Day 18; Monopoly

Some time ago a friend of mine asked me to help him with this problem.
Playing Monopoly, what is the probability that you step at position #24 during the first round?

Law of total probability says that the chance to step on certain position is sum of disjoint events of how we could get there. In this case, we get at #24 if we tossed 1 while standing at #23, or we tossed 2 while standing at #22, … or we tossed 6 while standing at #18. This leads to a recursive formula.


Any of my genteel readers who have ever played Monopoly will spot the most obvious problem here: You play Monopoly with two dice, so you can throw 2...12, so this is someone who hasn't done the most fundamental homework.

The less obvious problem is that you're trying to specifically solve _Monopoly_, rather than 'a board with x fields throwing 2D6'. Monopoly has a couple of extra rules: if you throw a double, you get to go again, but if you throw three doubles you go to jail (field 10); once you come out of jail you get another chance to land on field #24; and you have a chance to step on several fields where you may draw a card that moves you to a different field (named or 'three fields back'; IIRC that could even end your round!). In other words, the probability for 'step on field x' is partly determined by the dice, and partly by the game and its very specific rules; if you wanted to give an _precise_ answer, you'd have to calculate by how many routes you can reach each field including the 'go to jail' mechanism which gives all fields after 10 a higher probability and which means that there are ways of reaching #24 from every field between 2 and 35 (double-one, double-one, double 1...6, jail, and try again.) Heck, you could even go to jail several times until you run out of starting money, but if you get _both_ get out of jail free cards....

So, yeah.

This also illustrates why board games are not just the sum of straightforward probabilities: once a system becomes complex enough that you cannot simply do the rough calculations in your head, it becomes much more interesting, surprising, and, at a certain level (and given an appropriate mechanic), that rarest thing of all: a creator of narrative. It's no longer 'then I drew card x and rolled y on the dice' but 'so here I was, going about my business curing sick sheep and setting broken limbs when those pesky elves turned up right in front of me and–' (Terry Pratchett's The Witches. Brilliant short game for 2-4 players.)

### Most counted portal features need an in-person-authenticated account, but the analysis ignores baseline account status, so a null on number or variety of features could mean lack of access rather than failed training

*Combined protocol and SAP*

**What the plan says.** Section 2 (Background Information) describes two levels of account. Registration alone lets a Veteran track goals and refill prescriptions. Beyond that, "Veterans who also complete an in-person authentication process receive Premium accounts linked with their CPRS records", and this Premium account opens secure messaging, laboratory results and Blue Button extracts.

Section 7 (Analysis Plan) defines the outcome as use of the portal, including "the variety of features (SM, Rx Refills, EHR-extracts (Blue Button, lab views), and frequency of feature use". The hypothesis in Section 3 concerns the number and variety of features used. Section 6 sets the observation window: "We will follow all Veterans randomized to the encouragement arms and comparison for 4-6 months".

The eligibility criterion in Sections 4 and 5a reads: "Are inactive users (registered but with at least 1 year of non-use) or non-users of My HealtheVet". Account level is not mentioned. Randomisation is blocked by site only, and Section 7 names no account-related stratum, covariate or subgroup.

July 14th, 2017
marthawells: (Miko)
posted by [personal profile] marthawells at 12:02pm on 14/07/2017
jimhines: (Snoopy Writing)
posted by [personal profile] jimhines at 09:30am on 14/07/2017 under
July 13th, 2017
green_knight: (fragile)
posted by [personal profile] green_knight at 11:37pm on 13/07/2017
mathematical models allow experiments to be run on environmental systems, and generate realistic output which can be used as the basis for rational and informed environmental management policies. That, at least, is the hope. In practice, the irrational side of human nature seems often to Coe to the fore, as in the reluctance of the United States government to accept the reality of global warming as induced by 'greenhouse' gas emissions, despite the repeated warnings uttered by the climate-modellers.

R.J. Hugget (1993): Modelling the Human Impact on Nature. Oxford, OUP. p. 20.


This is very much in line with my recollections of being taught climate change as an accepted scientific consensus in the early 1990s.
jimhines: (Snoopy Writing)
posted by [personal profile] jimhines at 04:14pm on 13/07/2017

You know those autoplay ads that sometimes run before an online video? Here’s the text version. Libriomancer is still on sale for $1.99 at Amazon, B&N, etc! (I believe this is limited to North America, though.) No idea how much longer this will last, so if you’ve been thinking about checking out one of my books, now’s a great time.

#

Anyway, I had a checkup with my doctor this afternoon, which confirmed something I’d suspected for a few months now. I’m starting to develop arthritis in the middle knuckles of my index fingers.

For the moment, this is a minimal annoyance. It doesn’t interfere with my writing. I notice it mostly when I’m trying to make a tight fist for karate. Or when I bump one of the knuckles against something. But it’s the first sign of what’s likely to be a progressive problem.

(Please note that I’m not asking for medical advice, thanks!)

I mentioned this to my father, and he was happy to tell me I inherited this particular problem from my mother. Which seems fair, considering the diabetes comes from his genes.